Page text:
5 Things The Best Cyclists Do At The End Of The Cycling Season

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5 Things The Best Cyclists Do At The End Of The Cycling Season

The end of the cycling season is a tough time for many cyclists.  The weather turns cold and the days shorten. Cyclists everywhere are forced inside to trainers and rollers for winter training.  But the fall cycling season is the perfect time to get your house in order for the coming off-season.

Since you should be tapering into your off-season, you have more time to think about your next season objectives.  Set your goals and objectives for the next season.  Sit down and evaluate the past season and see where you can make improvements in your preparation and fitness.  You are on the bike less, so you can do all these things that you have been neglecting in favor of putting in training miles!

To help you strengthen your off-season preparation, I'm going to give you a couple of tips to get you started.  Click through the break to find these 5 things the best cyclists do at the end of the cycling season and learn how to turn autumn gloom into spring success:

Getting fit at the end of your cycling season1 – Get fit to your bike (again!)

  • Your body changes during the season: flexibility, muscular strength and endurance and joint range of motion all change.
  • Staying in the same bike position for years on end can lead to lost power, poor performance, and potential injury.
  • You should think about getting your bike refit to you at least a couple times per year, and fall is the perfect time to start doing that.
  • You'll more thoroughly appreciate the benefits of a new fit when you've got a chance to spend some free time in the saddle without specific training plans.
  • Don't avoid hard efforts while breaking in your new position, just realize that easier riding will help to ease your body into a new (often more aggressive) position and reduce your injury risk.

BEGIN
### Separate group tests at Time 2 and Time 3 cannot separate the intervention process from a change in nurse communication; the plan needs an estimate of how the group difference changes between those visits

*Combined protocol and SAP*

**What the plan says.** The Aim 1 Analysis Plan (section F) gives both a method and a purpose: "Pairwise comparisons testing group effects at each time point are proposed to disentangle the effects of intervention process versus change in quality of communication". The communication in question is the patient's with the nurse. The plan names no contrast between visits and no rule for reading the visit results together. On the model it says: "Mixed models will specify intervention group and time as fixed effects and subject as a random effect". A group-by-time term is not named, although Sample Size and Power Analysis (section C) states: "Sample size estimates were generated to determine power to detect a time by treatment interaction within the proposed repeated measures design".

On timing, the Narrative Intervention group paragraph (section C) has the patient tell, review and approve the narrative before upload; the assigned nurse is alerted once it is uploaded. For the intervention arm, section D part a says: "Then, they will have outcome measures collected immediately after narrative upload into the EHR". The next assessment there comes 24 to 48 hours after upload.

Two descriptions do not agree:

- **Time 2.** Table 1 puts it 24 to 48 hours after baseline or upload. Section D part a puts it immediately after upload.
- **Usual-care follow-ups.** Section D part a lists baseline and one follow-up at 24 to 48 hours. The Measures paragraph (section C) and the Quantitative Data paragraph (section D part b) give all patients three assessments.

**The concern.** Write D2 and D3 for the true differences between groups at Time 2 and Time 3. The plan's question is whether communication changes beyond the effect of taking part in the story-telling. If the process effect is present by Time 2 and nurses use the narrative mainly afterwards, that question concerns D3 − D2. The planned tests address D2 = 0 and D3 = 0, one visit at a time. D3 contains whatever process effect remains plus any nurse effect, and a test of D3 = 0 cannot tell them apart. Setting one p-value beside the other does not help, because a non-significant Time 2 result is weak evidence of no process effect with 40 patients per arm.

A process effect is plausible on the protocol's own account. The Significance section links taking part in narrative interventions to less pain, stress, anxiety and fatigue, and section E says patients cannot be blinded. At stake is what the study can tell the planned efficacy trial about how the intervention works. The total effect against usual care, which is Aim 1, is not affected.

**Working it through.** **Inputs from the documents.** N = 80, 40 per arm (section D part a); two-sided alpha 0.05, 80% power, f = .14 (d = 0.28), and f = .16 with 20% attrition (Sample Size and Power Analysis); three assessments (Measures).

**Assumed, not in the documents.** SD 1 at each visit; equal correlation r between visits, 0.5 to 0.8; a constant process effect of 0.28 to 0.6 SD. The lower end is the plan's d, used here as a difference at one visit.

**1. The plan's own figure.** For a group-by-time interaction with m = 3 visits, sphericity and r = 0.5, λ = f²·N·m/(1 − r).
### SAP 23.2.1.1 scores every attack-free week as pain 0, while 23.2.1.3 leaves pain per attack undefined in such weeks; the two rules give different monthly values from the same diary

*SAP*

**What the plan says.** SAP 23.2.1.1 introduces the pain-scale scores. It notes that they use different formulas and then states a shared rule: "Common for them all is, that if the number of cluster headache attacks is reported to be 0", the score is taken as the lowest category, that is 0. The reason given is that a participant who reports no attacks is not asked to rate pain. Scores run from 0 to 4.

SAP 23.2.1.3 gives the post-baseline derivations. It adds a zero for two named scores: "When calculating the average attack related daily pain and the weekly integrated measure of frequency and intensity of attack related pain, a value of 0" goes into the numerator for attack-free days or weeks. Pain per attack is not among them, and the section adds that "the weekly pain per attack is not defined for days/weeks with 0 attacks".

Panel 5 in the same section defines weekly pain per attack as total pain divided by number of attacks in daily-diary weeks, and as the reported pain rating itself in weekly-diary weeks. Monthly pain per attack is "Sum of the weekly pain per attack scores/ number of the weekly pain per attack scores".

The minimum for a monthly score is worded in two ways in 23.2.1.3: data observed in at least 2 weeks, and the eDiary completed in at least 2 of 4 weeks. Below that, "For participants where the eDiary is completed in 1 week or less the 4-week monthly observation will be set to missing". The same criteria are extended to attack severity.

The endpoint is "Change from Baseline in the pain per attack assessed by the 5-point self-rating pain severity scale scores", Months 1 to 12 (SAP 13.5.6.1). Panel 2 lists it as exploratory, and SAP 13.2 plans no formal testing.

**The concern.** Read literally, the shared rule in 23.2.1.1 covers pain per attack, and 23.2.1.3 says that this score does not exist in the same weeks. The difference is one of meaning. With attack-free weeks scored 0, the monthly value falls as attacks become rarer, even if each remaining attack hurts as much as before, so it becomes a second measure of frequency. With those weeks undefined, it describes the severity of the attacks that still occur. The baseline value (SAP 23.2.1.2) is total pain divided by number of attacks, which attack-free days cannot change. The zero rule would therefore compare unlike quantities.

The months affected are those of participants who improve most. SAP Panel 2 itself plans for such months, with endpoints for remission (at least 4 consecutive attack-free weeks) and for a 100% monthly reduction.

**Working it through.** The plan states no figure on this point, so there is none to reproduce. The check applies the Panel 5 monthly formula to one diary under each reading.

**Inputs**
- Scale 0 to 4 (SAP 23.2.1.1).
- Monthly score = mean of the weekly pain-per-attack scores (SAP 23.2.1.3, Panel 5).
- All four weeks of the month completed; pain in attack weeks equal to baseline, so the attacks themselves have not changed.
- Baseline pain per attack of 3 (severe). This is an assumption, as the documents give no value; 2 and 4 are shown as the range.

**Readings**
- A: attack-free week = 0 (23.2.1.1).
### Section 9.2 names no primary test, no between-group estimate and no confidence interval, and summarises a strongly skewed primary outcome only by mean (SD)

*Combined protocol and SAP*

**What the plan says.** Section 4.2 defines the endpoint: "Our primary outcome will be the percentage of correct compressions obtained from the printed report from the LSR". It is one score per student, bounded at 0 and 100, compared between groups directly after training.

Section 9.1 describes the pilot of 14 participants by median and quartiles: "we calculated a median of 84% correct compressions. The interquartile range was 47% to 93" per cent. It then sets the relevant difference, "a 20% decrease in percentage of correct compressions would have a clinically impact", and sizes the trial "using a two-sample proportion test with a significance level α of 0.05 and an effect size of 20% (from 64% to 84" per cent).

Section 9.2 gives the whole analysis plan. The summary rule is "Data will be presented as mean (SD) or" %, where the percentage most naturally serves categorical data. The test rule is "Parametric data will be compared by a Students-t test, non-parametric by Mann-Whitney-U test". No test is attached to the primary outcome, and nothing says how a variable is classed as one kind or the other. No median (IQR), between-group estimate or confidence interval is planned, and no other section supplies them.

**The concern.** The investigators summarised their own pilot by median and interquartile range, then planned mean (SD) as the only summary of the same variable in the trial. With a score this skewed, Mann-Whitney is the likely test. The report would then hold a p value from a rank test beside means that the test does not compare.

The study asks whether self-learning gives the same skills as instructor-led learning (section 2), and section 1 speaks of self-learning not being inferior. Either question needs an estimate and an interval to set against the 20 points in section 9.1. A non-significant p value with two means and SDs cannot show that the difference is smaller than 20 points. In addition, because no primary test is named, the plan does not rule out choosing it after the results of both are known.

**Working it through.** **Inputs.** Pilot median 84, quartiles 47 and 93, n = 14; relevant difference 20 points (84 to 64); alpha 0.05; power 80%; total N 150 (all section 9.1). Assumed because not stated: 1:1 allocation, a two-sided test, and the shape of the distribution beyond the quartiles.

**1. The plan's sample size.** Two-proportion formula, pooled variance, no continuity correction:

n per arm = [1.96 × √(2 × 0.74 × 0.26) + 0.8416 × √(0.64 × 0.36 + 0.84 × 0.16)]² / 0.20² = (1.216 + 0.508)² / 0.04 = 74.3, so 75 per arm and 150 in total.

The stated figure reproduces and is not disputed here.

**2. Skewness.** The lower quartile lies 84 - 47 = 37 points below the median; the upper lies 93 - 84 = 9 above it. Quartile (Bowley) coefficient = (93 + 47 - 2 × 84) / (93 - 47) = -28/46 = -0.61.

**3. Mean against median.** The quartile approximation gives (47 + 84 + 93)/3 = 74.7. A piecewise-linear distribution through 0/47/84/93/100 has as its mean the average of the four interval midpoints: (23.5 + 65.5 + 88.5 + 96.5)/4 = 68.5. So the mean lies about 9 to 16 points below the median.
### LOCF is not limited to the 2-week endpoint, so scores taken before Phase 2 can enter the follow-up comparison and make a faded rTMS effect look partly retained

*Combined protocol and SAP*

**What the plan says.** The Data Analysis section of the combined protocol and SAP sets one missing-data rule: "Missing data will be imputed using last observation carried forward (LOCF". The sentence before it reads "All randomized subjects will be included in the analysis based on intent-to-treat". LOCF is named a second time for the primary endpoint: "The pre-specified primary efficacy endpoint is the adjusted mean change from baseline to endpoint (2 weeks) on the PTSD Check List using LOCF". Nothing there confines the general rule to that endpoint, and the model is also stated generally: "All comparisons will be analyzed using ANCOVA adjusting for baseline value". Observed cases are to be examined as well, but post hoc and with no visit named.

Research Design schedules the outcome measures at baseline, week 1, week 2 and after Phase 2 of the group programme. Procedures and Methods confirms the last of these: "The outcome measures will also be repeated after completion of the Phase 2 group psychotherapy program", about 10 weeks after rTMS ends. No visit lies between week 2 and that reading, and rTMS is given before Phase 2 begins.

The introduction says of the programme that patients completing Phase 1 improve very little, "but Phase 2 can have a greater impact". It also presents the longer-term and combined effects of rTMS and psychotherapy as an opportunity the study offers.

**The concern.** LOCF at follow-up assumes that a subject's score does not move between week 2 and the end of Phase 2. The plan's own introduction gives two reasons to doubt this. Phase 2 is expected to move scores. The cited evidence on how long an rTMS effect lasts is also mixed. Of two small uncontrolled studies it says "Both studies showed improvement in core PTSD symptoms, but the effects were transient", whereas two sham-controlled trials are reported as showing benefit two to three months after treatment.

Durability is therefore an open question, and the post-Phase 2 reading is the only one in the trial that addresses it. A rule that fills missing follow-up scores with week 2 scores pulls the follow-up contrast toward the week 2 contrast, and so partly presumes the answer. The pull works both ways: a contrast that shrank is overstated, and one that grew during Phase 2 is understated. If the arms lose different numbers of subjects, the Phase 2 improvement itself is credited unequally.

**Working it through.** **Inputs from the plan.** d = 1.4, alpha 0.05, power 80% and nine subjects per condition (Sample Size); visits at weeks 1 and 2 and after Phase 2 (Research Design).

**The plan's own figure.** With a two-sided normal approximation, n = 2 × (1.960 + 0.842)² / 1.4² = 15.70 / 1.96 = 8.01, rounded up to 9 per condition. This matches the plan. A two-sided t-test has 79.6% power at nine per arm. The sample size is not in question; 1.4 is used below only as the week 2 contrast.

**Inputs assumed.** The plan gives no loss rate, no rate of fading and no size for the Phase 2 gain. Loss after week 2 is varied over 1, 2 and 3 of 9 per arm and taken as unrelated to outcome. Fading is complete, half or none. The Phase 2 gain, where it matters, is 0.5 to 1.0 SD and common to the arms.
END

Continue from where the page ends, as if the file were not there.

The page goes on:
2 – “Bank” some extra miles

  • Fall is the perfect time to “put miles in the bank.”
  • I've advocated that cyclists don't need traditional base training, but there's still a place for endurance training in your training program.
  • Endurance training is the overarching basis for all of your cycling fitness and typically relies on your ability to rack up miles and saddle time.
  • You've spent most of the season doing a heavy schedule of intervals and high-intensity workouts, so your body and mind are probably tired.
  • Take some time away from your power meter and your Garmin and ride for fun.  Plan out a route that you've never ridden.  Turn down the shaded, leaf peppered dirt road that you've passed a hundred times before.  Pick up your head and look around on one of your regular training loops.

3 – Evaluate your cycling season

  • Many cyclists think that if they don't race or have a goal that pits them against others or a time limit, they don't need to evaluate their season.  They couldn't be more wrong.
  • No matter what your goals, evaluating your strengths and weaknesses is an important step at the end of the cycling season.
  • Here are a few basic questions you need to answer: Looking back at your season goals, did you meet them?  Did you meet your season long objectives?  What parts of your fitness held you back, and which parts allowed you to succeed?
  • You can check out my podcast on “Analyzing Your Cycling Season” for more details on what to look for and how to do it.

Weight lifting before the cycling season4 – Prepare to address weaknesses